Reps. Martha McSally and David Schweikert are getting a boost from a group with ties to Senate Majority Leader Mitch McConnell and Karl Rove, powerful Republican allies who have seen their influence tested in the Trump era.

One Nation, a Virginia-based non-profit “social welfare” organization, has begun running commercials across the state featuring the embattled Republicans. The ads, which reportedly cost $500,000, praise both McSally and Schweikert for their work on border security.

McSally is locked in a competitive GOP primary race for Arizona’s open Senate race. Several Democrats are competing for the right to face Schweikert in November. 

Paperwork with the Tucson ad purchases for One Nation indicated contact information that is also used for American Crossroads, another “dark money” group co-founded by Rove, former President George W. Bush’s political strategist.

A spokesman for One Nation declined to discuss the ads Wednesday, noting they don’t start until Thursday.

While Schweikert’s Scottsdale-based district is seen as more competitive this year than usual, McSally would seem the primary beneficiary of the ad.

It will no doubt help raise her middling profile across the state. But it also reinforces perceptions that she is cut from the same establishment GOP cloth as the man she hopes to replace, Sen. Jeff Flake, a Republican forced into retirement as President Donald Trump has tightened his control over the party.

McSally is battling former Maricopa County Sheriff Joe Arpaio and former state Sen. Kelli Ward for the Republican nomination in Arizona’s Aug. 28 Senate primary. Both have long cast themselves as Trump loyalists.

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McSally’s campaign had no immediate comment Wednesday about the ad blitz.

She has more aggressively embraced Trump’s agenda since deciding to run for the Senate. In 2016, she kept Trump at arm’s length, but has refashioned her tone and priorities, a U-turn that hardliners like Ward have said is a sign that McSally is only conservative as it suits her career needs.

“Karl Rove and the Never Trump establishment know they have to prop up Martha McSally because her support is stalling with primary voters,” said Zachery Henry, a spokesman for Ward’s campaign. “McSally’s record of personal attacks on President Trump, opposing the border wall, and her dozens of votes for amnesty and reckless Washington spending doesn’t appeal to Arizonans.”

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Chad Willems, Arpaio’s campaign manager, said the “D.C. crowd” is trying to help McSally fool voters.

“We’re not surprised by this. Martha McSally has had to flip-flop on the issues conservatives care about in a not-so-veiled attempt to remake her image,” he said. “Obviously that’s not working, so along comes the D.C. crowd in an effort to bail her out. Arizona conservatives won’t fall for it.”

Henry noted Ward has been talking up the border on her own.

Brendan Fischer, director of federal reform for the nonpartisan Campaign Legal Center in Washington, said One Nation stretches the limits of permissible political activity for a non-profit.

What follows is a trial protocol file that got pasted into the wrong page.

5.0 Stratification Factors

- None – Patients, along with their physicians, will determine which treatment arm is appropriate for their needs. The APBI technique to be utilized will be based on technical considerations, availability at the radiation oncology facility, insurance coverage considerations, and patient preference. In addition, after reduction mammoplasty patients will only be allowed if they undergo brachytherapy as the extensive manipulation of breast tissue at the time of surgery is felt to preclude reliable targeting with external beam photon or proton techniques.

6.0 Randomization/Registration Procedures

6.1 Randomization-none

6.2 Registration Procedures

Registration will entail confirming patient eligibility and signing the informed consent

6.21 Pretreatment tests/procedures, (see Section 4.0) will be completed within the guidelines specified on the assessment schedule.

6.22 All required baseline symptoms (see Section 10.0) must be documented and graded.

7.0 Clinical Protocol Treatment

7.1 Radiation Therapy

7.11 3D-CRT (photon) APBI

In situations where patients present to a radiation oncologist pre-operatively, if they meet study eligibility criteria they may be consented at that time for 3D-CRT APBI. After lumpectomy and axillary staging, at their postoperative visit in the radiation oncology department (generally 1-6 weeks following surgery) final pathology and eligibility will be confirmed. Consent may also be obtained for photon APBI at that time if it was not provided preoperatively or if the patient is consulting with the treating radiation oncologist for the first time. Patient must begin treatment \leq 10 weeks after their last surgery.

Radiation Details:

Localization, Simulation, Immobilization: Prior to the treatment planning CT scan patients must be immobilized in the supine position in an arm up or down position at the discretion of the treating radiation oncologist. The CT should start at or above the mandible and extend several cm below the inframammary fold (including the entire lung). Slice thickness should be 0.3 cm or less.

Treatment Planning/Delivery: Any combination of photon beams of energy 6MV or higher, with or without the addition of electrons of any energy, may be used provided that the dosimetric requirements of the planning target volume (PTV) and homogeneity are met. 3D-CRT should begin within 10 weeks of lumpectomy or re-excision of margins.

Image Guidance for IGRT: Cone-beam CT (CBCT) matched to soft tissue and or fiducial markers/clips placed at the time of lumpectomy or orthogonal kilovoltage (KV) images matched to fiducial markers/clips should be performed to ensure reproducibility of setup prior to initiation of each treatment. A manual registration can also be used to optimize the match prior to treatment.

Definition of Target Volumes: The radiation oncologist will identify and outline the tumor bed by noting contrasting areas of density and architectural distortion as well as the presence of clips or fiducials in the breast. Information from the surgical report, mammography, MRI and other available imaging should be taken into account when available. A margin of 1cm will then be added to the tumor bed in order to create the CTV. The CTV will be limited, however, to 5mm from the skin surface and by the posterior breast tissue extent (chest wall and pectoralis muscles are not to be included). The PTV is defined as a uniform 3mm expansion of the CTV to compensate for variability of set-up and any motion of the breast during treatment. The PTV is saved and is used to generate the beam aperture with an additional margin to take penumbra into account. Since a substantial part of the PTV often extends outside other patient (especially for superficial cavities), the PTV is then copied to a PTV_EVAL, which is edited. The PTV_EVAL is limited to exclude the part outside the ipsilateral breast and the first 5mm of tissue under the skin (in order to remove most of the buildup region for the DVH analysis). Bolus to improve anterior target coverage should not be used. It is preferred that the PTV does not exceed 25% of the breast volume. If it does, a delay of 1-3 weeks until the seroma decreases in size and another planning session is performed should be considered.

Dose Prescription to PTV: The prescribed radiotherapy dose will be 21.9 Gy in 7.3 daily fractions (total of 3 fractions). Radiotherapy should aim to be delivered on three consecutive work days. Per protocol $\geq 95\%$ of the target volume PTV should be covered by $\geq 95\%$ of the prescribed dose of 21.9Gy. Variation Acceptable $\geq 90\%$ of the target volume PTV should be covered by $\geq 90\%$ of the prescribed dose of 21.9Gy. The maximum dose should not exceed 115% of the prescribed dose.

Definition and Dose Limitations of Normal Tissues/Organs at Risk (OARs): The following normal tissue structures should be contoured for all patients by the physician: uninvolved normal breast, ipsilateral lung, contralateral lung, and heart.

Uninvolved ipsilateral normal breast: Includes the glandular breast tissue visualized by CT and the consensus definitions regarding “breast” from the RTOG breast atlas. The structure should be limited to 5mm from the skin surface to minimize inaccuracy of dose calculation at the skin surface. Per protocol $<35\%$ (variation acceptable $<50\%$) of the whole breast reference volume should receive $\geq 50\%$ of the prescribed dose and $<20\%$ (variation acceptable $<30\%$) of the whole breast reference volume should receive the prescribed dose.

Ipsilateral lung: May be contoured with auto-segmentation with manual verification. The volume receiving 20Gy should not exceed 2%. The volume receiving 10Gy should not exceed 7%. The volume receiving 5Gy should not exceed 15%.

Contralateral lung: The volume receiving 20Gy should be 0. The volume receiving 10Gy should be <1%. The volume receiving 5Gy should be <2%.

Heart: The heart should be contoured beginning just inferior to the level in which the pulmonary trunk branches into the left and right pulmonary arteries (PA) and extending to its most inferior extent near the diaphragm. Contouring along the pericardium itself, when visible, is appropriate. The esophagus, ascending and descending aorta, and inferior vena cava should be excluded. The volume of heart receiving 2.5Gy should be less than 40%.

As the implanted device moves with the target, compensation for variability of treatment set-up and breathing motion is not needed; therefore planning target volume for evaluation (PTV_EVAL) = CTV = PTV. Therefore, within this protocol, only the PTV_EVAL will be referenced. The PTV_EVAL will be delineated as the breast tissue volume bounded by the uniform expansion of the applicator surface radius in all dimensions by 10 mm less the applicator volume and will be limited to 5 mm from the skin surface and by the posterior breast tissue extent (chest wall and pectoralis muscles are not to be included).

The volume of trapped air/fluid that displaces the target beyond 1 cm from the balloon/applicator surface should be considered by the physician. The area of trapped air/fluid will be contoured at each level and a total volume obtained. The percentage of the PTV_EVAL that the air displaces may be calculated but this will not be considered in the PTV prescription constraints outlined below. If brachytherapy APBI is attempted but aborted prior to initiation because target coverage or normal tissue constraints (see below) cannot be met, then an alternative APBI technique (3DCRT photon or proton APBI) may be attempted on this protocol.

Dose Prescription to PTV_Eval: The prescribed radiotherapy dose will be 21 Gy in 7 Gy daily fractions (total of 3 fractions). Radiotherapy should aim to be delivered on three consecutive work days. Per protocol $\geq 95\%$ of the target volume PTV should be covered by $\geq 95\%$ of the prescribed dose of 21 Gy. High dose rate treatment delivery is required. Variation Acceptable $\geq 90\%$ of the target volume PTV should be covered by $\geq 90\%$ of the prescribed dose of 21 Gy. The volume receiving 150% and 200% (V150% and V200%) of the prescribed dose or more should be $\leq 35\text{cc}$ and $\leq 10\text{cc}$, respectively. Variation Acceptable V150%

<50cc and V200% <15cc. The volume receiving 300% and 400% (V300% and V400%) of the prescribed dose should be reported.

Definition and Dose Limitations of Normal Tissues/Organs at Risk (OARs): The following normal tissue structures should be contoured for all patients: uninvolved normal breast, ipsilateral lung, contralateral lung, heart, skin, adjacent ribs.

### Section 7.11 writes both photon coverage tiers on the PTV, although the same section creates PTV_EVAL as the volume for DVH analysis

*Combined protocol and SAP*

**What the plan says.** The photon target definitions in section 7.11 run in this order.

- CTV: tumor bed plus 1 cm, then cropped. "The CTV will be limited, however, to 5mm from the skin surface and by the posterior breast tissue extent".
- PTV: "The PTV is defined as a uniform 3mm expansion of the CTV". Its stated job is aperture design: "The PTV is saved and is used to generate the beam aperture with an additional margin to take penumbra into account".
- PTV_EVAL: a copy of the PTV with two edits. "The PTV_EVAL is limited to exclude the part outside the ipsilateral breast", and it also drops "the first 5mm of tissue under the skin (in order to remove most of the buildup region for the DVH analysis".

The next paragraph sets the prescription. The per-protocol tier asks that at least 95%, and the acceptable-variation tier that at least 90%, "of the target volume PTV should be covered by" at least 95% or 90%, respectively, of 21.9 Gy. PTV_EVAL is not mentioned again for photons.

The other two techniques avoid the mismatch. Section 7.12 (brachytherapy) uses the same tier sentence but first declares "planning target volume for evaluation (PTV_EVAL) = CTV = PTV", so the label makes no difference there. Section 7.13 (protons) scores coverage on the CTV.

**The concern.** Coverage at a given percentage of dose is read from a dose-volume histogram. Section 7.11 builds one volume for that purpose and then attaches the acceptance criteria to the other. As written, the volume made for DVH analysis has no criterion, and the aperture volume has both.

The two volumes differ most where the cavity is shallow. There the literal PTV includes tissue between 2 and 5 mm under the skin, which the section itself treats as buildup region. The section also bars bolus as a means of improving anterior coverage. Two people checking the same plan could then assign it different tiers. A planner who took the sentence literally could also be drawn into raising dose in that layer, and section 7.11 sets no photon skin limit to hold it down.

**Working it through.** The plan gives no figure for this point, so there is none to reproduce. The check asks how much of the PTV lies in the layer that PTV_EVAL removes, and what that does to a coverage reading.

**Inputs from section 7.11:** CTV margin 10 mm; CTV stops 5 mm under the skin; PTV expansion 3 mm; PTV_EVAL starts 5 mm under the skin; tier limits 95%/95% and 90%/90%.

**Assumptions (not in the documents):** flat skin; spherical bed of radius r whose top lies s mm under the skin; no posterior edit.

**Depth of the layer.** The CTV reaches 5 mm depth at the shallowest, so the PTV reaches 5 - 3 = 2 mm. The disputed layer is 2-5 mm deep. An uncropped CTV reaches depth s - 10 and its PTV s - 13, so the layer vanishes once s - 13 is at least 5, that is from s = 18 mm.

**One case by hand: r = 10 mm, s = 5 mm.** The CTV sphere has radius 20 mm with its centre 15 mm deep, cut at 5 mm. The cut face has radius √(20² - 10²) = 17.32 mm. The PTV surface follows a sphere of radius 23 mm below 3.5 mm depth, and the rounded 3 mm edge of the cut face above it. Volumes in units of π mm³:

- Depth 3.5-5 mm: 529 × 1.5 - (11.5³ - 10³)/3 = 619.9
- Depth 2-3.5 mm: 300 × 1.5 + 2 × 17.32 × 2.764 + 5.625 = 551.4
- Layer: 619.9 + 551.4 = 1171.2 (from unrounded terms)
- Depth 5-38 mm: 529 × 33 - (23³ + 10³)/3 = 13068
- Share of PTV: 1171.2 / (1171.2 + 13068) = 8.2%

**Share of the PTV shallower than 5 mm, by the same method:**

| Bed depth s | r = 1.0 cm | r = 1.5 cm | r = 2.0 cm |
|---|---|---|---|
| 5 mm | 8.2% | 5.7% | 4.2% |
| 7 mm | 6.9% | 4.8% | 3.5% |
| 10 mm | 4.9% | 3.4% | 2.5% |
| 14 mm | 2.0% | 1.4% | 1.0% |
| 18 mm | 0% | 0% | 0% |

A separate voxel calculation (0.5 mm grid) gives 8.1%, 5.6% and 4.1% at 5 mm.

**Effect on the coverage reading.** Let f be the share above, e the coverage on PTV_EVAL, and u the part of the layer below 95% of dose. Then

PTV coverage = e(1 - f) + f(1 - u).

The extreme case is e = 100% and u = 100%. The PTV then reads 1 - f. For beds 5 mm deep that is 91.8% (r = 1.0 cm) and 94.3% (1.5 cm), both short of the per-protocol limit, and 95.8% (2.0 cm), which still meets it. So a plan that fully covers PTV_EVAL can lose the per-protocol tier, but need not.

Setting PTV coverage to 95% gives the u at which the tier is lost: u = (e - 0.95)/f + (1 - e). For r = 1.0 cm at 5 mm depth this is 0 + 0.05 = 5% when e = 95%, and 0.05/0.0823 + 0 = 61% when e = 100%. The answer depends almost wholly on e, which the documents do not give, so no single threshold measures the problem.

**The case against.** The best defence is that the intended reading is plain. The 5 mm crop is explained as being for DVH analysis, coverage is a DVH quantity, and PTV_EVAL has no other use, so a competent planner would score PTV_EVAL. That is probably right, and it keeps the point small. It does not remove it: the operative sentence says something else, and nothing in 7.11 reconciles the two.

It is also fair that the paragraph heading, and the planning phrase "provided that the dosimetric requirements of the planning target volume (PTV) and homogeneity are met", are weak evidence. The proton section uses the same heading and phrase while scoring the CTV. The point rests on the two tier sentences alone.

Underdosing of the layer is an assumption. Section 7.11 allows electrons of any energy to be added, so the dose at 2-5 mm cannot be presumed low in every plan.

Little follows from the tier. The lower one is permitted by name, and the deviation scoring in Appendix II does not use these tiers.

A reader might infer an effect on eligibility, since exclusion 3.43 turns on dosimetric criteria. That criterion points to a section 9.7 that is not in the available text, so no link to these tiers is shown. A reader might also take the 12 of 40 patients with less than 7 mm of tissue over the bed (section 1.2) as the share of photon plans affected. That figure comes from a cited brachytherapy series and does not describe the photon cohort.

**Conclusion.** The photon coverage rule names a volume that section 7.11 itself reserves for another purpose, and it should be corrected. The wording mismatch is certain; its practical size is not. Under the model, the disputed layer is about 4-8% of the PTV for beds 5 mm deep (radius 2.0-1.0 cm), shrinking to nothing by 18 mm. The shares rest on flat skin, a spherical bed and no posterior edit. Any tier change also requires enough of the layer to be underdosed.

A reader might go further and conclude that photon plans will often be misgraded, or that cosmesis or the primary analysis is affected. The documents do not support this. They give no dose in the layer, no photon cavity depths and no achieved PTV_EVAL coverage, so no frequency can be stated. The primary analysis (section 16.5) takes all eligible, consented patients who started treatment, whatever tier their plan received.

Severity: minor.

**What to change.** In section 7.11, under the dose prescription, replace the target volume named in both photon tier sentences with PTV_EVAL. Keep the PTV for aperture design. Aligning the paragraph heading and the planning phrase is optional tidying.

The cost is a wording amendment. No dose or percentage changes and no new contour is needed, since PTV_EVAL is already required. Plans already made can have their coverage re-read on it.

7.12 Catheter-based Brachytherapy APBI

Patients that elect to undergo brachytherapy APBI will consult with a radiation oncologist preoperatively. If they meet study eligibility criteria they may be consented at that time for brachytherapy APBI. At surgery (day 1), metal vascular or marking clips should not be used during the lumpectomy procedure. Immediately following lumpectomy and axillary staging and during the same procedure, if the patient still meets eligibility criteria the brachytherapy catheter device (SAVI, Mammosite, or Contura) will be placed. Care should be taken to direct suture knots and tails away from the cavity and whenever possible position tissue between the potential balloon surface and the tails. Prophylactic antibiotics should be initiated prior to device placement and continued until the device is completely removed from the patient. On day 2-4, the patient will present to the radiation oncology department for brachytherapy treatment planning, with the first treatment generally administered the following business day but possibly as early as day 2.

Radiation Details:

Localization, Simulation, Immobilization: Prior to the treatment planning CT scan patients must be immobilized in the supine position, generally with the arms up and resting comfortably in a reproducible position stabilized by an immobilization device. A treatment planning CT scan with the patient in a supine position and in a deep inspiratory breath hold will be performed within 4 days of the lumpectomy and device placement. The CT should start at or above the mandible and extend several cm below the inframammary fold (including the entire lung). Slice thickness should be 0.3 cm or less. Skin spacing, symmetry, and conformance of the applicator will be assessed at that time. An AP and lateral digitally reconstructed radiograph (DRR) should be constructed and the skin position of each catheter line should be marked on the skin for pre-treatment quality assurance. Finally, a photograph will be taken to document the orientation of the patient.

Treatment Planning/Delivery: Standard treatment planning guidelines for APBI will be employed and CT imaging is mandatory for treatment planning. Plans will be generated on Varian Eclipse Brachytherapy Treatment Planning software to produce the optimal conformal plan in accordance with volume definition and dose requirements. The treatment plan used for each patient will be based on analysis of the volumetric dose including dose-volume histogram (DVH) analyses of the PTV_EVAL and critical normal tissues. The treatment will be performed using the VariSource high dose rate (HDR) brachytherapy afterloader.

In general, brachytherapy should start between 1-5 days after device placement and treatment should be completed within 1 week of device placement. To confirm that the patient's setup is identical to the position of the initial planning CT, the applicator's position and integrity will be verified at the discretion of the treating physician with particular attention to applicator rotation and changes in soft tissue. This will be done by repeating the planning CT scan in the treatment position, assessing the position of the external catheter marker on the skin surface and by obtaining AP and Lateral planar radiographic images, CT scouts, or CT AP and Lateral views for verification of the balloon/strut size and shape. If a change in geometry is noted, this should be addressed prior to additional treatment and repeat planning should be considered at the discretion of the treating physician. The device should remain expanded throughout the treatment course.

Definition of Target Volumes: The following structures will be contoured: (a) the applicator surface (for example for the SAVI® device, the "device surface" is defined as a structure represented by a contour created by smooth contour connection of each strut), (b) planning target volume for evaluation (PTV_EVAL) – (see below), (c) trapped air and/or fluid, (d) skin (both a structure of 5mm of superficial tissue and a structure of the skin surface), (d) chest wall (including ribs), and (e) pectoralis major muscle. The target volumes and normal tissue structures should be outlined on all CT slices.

Social welfare organizations are generally permitted to spend less than half their funds on political activities, but nearly all of One Nation’s ads run outside the time frame when such commercials are clearly considered political activity, Fischer said. The Arizona ads, for example, fall outside the 30-day window for the state’s Aug. 28 primary.

“One Nation appears to exist entirely to secretly influence elections,” Fischer said. “They’re acting in violation of the letter and the spirit of non-profit law.”

One Nation and a related PAC called the Senate Leadership Fund are headed by Steven Law, a Rove associate and McConnell’s former chief of staff. In December, McConnell made clear he supported McSally’s Senate ambitions even before she officially declared herself a candidate.

“I and my allies will make every effort to make sure we have a nominee on the November ballot who can appeal to a general election audience,” McConnell told the Washington Examiner in an interview days after the GOP lost a Senate election in Alabama with scandal-tainted candidate Roy Moore.

But McConnell’s popularity among Republicans has tanked, especially since he failed last summer to push through legislation that would have gutted the Affordable Care Act, former President Barack Obama’s signature achievement.

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McConnell has repeatedly run afoul of Trump, whose popularity is stellar with Republicans but toxic with Democrats and independents.

Trump’s political potency has received several boosts lately.

Earlier this month, U.S. Rep. Martha Roby, R-Ala., was forced into a runoff in a sign that many GOP voters had not forgiven her for calling on Trump to quit the 2016 race after the infamous “Access Hollywood” videotape surfaced a month before the election.

On Tuesday, U.S. Rep. Mark Sanford, R-S.C., lost his primary contest after Trump ripped him in a tweet before the polls closed. It’s unclear how much Trump’s hostility factored into Sanford’s political demise, but his loss will likely reverberate to November as Republicans risk crossing Trump at their peril.

Republic reporter Yvonne Wingett Sanchez contributed to this article.

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